Whether you should allow your tenants to set off fireworks may not be a question you've ever considered. And to be fair it may not even occur to your tenant to ask for permission. Yet it's something you should definitely think about. And, depending on your thoughts, you may want to amend your tenancy agreement.
On the face of it letting off a few fireworks doesn't appear to be something to worry about. But there are a few things about Bonfire Night which should concern private landlords.
The first thing to think about is safety. The Fire Brigade recommend people attend organised events for a reason. Letting off fireworks can be dangerous. But the real issue is with bonfires. The tradition for families to have their own bonfire in their garden is mostly a thing of the past. But you may want to make sure your tenancy agreement specifically forbids bonfires. Otherwise your lawn could have a huge burn mark in it and any sheds could be in serious jeopardy.
But fireworks are a more common issue. Like everything nowadays rockets and other fireworks are bigger and better than before. The rockets in particular can be huge and they can leave large scorch marks on grassed areas.
But it isn't just rockets which can cause damage. Fireworks like Catherine Wheels can do just as much. They'll leave burn marks on the fence. And removing the spent firework can cause the wood of the fence to splinter.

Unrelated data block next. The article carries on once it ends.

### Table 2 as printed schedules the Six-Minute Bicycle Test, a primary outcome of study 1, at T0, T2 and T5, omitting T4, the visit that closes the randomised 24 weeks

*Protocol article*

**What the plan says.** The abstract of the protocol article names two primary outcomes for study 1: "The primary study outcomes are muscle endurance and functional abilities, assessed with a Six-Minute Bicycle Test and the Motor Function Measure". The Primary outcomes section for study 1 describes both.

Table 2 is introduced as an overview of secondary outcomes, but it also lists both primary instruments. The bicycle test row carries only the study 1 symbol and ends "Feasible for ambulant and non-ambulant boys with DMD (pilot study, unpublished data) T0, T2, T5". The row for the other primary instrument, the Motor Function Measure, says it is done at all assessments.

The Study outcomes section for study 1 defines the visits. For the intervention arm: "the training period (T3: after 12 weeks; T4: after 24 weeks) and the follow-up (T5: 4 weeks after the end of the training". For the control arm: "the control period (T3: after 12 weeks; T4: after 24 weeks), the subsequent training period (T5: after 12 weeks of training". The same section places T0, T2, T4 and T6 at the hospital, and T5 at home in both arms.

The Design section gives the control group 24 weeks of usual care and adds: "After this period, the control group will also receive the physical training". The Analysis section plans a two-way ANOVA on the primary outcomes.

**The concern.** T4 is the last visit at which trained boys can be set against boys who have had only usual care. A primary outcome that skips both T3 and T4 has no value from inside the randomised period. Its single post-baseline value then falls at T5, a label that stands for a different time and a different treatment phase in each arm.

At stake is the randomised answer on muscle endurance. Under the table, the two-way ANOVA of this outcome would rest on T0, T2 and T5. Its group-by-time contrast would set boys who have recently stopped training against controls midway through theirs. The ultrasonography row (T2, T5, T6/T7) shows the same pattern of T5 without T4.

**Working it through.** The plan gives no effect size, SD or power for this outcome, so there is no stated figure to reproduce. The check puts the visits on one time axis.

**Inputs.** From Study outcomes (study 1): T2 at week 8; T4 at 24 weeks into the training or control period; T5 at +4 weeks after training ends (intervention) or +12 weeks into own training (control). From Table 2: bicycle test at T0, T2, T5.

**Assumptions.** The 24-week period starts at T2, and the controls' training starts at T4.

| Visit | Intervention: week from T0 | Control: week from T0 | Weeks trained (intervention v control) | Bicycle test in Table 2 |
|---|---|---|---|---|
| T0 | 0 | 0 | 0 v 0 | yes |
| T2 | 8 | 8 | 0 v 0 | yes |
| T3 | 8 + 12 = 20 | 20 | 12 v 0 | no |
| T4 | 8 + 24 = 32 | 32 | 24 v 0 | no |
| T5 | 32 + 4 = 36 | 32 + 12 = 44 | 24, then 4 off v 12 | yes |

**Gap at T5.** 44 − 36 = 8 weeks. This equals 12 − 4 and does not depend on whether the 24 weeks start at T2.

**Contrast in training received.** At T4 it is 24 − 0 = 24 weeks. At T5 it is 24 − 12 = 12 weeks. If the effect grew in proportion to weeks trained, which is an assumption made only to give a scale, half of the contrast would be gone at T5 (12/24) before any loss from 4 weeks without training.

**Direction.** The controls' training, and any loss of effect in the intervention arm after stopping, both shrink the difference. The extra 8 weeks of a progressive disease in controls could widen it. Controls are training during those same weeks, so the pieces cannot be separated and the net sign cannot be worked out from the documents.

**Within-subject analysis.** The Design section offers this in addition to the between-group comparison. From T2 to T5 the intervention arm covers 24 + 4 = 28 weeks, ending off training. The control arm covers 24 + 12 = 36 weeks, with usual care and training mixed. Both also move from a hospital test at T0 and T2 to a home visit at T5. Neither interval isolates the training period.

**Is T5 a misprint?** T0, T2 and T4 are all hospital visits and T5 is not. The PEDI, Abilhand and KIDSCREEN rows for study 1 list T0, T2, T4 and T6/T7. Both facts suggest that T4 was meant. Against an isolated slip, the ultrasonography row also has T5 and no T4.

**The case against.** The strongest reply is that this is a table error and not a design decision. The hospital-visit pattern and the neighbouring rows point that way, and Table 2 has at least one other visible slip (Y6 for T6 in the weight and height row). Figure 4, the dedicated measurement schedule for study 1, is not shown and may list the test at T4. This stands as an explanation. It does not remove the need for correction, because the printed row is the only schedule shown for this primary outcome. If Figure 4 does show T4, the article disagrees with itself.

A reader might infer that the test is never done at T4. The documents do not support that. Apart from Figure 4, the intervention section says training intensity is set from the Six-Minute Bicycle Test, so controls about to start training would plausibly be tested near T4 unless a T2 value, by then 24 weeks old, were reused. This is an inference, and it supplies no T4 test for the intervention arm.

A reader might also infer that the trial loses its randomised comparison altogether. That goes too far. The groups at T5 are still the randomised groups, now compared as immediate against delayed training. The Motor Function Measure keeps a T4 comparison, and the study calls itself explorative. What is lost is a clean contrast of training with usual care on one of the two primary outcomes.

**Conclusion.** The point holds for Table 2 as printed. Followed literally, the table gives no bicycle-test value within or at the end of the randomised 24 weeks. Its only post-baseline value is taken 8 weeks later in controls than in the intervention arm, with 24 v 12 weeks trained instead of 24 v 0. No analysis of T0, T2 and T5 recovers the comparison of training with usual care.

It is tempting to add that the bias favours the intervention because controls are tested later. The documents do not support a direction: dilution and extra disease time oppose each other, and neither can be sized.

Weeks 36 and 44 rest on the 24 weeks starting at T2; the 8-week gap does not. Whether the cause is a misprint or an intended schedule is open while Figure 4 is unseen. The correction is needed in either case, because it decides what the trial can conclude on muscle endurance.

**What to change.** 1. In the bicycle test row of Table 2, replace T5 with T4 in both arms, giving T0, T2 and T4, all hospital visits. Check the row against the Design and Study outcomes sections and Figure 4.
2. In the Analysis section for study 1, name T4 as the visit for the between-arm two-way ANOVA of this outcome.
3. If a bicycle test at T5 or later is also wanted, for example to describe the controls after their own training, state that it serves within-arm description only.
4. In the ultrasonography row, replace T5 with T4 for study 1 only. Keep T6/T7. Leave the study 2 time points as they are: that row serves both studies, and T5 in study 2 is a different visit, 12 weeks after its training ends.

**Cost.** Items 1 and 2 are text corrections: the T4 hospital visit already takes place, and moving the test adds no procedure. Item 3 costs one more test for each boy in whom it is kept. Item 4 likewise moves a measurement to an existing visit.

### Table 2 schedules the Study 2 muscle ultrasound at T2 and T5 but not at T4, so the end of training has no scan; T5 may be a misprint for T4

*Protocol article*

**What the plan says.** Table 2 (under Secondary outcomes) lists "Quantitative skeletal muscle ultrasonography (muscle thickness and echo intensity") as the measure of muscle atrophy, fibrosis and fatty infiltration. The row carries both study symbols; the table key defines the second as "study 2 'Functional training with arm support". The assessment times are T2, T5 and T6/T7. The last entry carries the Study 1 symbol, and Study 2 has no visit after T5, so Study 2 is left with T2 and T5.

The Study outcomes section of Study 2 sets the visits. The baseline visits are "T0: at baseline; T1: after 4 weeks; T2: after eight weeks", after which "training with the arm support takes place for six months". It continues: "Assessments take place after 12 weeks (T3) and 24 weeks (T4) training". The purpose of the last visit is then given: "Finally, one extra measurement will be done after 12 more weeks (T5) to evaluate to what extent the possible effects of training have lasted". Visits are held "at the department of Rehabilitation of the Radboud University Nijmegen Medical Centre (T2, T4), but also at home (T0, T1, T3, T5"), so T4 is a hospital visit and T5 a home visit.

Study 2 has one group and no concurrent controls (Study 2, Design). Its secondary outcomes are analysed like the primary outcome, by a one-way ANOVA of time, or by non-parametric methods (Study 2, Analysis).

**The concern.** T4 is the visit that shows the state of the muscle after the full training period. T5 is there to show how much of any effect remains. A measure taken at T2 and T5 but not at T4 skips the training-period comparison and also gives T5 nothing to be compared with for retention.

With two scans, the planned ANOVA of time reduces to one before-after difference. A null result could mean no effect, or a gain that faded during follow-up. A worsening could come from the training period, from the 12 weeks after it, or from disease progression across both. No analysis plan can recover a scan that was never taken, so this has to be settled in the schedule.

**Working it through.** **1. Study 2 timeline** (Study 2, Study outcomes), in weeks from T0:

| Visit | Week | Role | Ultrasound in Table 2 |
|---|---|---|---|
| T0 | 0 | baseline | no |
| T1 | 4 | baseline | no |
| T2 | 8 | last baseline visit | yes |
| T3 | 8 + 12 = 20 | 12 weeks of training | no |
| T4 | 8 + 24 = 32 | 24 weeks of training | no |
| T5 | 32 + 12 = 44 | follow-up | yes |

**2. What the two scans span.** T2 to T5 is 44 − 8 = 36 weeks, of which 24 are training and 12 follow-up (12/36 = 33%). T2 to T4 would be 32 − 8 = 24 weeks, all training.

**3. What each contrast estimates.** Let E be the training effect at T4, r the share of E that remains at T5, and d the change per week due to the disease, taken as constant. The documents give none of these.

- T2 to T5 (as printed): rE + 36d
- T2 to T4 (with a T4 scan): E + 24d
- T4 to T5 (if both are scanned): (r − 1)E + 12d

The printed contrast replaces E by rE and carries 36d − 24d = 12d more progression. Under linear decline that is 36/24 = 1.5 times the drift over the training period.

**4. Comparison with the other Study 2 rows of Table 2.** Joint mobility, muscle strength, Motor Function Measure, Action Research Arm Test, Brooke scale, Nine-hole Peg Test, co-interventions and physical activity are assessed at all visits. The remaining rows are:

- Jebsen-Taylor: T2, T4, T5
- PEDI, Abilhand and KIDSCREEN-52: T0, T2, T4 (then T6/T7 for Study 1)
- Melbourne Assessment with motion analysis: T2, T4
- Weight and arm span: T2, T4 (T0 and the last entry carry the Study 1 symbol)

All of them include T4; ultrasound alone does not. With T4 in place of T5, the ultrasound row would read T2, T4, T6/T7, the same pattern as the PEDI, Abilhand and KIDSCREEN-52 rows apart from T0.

Aside from damage to your own property you may want to consider the neighbours. Not everyone is a fan of fireworks. Modern fireworks can be very loud. They can cause distress to pets and the elderly. For the sake of good relations with the neighbours you may want to consider not allowing your tenants to set off fireworks.
Don't forget it's not only Bonfire Night when fireworks are an issue. They are also common on New Year's Eve. And for some reason letting off fireworks has crept into Christmas Eve as well.
Some landlords will be ambivalent to the whole issue. You may be of the same opinion. After all you have the tenant's deposit. You can simply deduct the cost of fixing any damage from the deposit. This is very true of course.
But sometimes prevention really is better than cure. You could save yourself the hassle of going through a dispute process by making it clear from the start. You won't allow fireworks on your property.
However, the type of tenant and location of your property could also affect your approach. You may consider a family will be more responsible than young adults. This isn't always the case of course.
But generally speaking you may feel more at ease in allowing families the discretion over fireworks than a household of students for example.
Location can be a factor too. Noise won't be an issue if you rent out a rural property with few or no neighbours. But it’s likely to be a problem for an inner city terraced house. Fireworks will cause some neighbours distress.
Whatever your thoughts on the issue fireworks are worth thinking about. If you don't want your tenant setting them off make sure you include a 'no fireworks' clause in your tenancy agreement.
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